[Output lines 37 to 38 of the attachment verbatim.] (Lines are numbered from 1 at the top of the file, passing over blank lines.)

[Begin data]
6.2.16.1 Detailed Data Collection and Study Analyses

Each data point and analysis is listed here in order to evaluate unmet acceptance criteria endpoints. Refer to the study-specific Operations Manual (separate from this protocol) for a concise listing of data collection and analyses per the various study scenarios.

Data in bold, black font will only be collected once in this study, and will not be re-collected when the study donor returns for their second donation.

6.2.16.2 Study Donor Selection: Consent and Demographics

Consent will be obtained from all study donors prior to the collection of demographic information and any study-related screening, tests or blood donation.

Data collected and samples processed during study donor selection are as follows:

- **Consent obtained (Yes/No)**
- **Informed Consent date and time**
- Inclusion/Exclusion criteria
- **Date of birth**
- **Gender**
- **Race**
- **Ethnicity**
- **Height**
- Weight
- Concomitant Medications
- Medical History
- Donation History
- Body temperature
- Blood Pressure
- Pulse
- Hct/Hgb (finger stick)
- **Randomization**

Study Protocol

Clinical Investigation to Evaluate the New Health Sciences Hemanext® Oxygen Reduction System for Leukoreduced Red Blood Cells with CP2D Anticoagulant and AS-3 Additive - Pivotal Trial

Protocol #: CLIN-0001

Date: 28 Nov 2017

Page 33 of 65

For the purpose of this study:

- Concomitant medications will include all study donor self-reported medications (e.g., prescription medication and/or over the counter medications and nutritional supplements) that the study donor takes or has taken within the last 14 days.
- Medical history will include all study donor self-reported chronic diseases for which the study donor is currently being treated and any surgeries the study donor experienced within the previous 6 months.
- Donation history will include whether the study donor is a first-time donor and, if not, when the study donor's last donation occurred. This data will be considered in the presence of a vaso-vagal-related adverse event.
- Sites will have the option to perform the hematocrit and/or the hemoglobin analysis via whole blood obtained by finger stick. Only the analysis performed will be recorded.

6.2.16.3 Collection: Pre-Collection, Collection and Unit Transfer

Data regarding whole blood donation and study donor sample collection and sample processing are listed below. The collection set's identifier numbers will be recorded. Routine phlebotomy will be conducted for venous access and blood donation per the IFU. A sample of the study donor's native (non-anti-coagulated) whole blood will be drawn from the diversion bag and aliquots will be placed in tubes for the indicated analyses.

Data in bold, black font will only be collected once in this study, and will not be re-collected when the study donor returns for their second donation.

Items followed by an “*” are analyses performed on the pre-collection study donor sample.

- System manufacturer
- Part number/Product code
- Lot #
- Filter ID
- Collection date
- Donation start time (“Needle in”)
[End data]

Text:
Items followed by an “*” are analyses performed on the pre-collection study donor sample.

- System manufacturer